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Article | October 31, 1998
Nut bowl offers microwavability and more
Plastic bowl for nuts and snacks is microwavable, reclosable and convenient. Barrier materials extend shelf life, and footed bottom allows stand-up on-shelf display.
"It's definitely not a 'me-too' package." That's how vice president of marketing Jim Barker at John B. Sanfilippo & Son describes his firm's new Snack 'N Serve Nut Bowl. "It gives us" he continues "at least in the nut category the only ready-to-serve plastic bowl with a footed display feature." Supplier of the bowl and the unusual filling/lidding system that fills it is MAP Systems Intl. (Des Plaines IL).
The package is made from multilayer barrier materials with a hermetically sealed film lidding. Shelf life is one year.
Holding from seven to 12 oz of nuts or nut-and-snack blends the unusual package is now being rolled out nationwide and sells for $2.49 to $5.99.
In addition to the features pointed out by Barker the container comes with a friction-fit dome lid thermoformed of polyethylene terephthalate by Winkler Thermoforming (Santa Fe Springs CA) that lets consumers reclose the package. What's more the bowl is microwavable. That gives consumers the opportunity to experience the sensation of freshly roasted nuts.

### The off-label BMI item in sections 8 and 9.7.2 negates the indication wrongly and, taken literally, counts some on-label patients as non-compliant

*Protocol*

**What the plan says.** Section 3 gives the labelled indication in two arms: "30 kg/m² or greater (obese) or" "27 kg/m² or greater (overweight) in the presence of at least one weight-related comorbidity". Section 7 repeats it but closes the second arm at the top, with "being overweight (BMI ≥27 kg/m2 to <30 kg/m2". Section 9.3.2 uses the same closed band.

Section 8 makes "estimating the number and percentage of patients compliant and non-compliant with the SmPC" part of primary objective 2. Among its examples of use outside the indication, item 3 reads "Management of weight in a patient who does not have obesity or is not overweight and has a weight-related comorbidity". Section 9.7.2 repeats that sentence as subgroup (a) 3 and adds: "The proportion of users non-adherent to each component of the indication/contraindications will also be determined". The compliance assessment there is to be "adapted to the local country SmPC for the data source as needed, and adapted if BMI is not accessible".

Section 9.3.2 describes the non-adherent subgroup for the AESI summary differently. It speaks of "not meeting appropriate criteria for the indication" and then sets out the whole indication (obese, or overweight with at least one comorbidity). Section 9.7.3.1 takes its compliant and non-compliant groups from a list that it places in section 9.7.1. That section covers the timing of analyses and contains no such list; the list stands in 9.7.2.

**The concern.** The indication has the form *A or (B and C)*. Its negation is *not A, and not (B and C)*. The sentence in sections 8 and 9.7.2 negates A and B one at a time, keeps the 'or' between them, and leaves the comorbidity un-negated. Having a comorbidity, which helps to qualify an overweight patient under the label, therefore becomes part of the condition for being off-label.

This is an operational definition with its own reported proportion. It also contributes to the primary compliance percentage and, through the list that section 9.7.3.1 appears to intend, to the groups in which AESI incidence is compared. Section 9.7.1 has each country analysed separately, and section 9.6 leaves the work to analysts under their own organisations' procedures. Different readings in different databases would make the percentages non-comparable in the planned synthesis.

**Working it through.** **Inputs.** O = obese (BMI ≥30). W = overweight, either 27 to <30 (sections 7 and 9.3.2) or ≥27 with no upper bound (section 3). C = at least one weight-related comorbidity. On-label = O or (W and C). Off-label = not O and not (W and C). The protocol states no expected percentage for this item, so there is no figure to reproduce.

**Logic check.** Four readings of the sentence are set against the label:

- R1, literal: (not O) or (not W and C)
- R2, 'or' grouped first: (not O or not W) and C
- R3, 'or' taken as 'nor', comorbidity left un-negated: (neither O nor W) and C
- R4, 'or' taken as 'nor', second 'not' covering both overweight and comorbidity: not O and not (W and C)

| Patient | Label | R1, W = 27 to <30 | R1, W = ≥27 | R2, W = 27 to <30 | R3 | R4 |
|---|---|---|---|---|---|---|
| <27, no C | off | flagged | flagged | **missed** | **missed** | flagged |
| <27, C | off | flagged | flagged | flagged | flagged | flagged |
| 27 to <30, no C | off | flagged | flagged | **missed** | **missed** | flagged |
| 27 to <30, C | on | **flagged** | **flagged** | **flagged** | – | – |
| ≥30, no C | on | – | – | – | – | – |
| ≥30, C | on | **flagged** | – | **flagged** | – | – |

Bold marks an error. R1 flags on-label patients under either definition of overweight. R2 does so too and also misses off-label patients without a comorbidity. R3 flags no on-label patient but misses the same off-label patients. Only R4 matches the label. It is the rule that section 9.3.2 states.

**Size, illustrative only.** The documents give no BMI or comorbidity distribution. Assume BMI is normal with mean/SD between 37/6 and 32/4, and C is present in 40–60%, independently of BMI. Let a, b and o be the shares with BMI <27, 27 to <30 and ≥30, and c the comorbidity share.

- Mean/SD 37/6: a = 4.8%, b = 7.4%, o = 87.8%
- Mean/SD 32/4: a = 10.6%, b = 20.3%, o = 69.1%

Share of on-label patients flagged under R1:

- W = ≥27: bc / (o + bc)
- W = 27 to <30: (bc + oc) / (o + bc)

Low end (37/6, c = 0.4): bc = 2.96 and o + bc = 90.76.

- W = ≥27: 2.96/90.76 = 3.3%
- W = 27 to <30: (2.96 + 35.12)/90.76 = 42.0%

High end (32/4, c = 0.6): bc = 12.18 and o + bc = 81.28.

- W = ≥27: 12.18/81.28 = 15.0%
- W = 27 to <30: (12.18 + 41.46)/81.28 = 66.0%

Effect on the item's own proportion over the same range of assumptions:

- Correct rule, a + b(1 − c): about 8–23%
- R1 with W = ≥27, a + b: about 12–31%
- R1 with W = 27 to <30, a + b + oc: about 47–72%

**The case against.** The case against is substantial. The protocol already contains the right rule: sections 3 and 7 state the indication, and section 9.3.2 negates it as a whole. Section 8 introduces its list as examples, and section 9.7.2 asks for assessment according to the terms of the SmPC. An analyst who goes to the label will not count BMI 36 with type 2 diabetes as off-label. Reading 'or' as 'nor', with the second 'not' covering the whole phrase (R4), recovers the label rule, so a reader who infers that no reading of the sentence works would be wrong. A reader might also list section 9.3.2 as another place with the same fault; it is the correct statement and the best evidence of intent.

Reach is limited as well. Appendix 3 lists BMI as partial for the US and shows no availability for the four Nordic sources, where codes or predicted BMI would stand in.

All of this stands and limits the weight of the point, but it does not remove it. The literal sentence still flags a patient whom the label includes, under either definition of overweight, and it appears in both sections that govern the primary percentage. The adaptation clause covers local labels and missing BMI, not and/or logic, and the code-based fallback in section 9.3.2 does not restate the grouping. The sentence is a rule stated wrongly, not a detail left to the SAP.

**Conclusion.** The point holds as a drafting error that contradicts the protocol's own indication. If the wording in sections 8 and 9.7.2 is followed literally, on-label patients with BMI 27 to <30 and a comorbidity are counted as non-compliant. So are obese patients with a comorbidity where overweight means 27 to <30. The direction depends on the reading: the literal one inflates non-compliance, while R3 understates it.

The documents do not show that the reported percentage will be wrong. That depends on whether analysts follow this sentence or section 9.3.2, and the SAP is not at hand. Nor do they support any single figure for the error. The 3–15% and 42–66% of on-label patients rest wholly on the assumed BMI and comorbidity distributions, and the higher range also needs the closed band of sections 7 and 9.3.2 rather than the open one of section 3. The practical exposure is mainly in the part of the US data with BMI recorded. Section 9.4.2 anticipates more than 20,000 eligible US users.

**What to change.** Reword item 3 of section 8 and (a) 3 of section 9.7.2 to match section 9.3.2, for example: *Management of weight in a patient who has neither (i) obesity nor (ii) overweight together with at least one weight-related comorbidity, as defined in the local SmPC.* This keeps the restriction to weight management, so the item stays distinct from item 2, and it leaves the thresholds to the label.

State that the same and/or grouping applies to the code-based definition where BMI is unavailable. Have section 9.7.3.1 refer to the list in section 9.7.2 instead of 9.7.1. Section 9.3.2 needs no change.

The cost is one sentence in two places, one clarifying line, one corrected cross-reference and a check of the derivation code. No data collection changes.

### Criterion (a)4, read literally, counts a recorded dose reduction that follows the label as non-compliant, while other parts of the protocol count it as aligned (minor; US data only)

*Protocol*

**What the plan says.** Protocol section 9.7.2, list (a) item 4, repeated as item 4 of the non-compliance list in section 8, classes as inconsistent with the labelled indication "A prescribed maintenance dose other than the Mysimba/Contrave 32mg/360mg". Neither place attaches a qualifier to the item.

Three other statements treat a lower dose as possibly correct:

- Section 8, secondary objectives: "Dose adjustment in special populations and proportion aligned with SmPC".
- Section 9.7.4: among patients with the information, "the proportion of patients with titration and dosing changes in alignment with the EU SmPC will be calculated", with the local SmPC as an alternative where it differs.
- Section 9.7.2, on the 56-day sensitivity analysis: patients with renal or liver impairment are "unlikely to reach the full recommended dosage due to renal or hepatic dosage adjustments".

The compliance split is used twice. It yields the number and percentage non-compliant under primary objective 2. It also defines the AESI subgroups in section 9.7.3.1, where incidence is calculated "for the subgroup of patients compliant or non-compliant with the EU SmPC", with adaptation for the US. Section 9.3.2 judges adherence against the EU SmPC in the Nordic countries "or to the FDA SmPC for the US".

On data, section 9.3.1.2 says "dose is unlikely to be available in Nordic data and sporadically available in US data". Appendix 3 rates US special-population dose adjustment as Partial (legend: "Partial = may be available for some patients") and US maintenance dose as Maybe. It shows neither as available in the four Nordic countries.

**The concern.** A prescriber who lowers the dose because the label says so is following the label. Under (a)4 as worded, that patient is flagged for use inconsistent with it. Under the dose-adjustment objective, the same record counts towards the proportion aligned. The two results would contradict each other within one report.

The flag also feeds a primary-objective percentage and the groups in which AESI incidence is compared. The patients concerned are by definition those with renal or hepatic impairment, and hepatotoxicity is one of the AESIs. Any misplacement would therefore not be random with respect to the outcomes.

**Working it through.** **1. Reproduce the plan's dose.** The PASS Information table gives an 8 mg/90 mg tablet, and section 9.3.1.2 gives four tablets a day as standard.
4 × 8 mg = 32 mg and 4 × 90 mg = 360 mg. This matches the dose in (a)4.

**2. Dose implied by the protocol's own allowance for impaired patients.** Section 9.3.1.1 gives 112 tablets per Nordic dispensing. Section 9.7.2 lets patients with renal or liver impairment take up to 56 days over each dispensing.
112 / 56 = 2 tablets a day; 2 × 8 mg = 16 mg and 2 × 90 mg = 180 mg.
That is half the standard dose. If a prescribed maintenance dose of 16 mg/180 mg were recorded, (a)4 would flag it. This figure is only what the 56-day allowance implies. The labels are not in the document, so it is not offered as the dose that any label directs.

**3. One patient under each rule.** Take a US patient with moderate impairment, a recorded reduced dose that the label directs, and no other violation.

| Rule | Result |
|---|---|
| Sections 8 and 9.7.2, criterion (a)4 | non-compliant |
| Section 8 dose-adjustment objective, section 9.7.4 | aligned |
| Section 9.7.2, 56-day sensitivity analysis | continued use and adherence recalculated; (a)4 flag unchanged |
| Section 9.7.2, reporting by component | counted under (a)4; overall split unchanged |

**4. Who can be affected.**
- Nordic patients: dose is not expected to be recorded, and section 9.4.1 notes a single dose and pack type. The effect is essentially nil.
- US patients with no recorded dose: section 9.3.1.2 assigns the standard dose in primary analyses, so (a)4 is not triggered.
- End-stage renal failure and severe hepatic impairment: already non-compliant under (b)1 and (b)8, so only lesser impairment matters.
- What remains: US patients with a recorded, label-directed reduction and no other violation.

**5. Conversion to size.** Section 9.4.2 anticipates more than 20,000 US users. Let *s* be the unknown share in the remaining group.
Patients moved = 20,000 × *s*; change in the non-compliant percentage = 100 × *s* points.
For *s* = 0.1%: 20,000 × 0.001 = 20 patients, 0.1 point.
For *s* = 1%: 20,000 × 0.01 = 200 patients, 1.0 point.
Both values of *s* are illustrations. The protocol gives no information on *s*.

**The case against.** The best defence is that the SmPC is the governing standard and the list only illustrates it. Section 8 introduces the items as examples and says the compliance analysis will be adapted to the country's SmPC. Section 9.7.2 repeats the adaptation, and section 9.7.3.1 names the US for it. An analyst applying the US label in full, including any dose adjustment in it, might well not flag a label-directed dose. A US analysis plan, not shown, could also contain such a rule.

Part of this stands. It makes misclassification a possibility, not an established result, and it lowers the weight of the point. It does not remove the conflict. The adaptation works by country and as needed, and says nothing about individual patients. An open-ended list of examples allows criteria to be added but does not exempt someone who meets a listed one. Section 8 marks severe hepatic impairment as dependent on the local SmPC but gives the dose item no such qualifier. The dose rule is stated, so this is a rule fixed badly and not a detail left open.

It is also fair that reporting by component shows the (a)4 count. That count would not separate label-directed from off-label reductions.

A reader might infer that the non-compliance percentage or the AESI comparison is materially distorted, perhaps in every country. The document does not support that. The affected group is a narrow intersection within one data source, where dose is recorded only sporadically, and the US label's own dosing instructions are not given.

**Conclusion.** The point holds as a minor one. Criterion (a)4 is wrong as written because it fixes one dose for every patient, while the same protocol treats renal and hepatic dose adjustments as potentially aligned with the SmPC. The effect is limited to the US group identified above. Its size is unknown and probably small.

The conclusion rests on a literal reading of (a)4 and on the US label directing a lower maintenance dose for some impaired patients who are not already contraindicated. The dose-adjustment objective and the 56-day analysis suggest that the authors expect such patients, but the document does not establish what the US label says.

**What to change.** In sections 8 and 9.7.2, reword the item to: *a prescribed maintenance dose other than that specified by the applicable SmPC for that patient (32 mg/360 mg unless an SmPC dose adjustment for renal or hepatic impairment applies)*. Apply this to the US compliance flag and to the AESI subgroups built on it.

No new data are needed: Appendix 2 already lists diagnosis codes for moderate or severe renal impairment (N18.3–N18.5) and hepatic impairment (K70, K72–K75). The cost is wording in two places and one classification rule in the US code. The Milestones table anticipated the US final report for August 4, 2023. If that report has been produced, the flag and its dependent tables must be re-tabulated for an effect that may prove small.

Despite all the benefits designed into the package says Barker Sanfilippo still aims to offer its product at price points competitive with those from other nut marketers like Planters. Helping make this pricing strategy possible is the MAP Systems MS700 high-speed tray filling/lidding system Sanfilippo uses at its Elk Grove Village IL plant.
Like other comparable systems it nitrogen-flushes the trays to drive out ambient oxygen because the nuts are highly sensitive to oxygen. But unlike most comparable modified-atmosphere lidding systems it doesn't depend on vacuum. Higher filling speeds are achieved because trays don't need to pass through a stationary vacuum chamber as oxygen is evacuated and replaced by nitrogen. This makes the system capable of speeds to 70 bowls/min considerably faster says Barker than vacuum systems.
The same black bowl thermoformed by MAP Systems is used for all six items in the new line. Though MAP Systems is somewhat guarded about precise bowl specs the predominant component in the bowl is polypropylene. It also includes a layer of ethylene vinyl alcohol in a coextrusion laminated to the PP. Another substrate in the tray is a proprietary sealant layer.
Clear lidding is supplied by Clear Lam (Elk Grove Village IL) in one of two varieties. For the most oxygen-sensitive items the lidding includes Mobil's (Pittsford NY) AOH material. It's an oriented PP coated with polyvinyl alcohol to give it high gas barrier properties. The AOH is adhesive-laminated to a 2-mil sealant layer. For products having a higher sugar content which makes them more susceptible to spoilage from moisture the AOH is replaced by polyvinylidene chloride-coated OPP a better moisture barrier. In both cases the lidding is reverse-printed flexographically in six colors.
Fifty-four bowl carriers
The heart of the MS700 tray sealer is a conveyor holding 54 carrier plates arranged in a single lane. Each plate picks up a bowl and then carries it through labeling filling backflushing/lidding and discharge. The carrier then travels beneath the machine back to the beginning for another pass through the same sequence. Filling and lidding stations handle two bowls/cycle.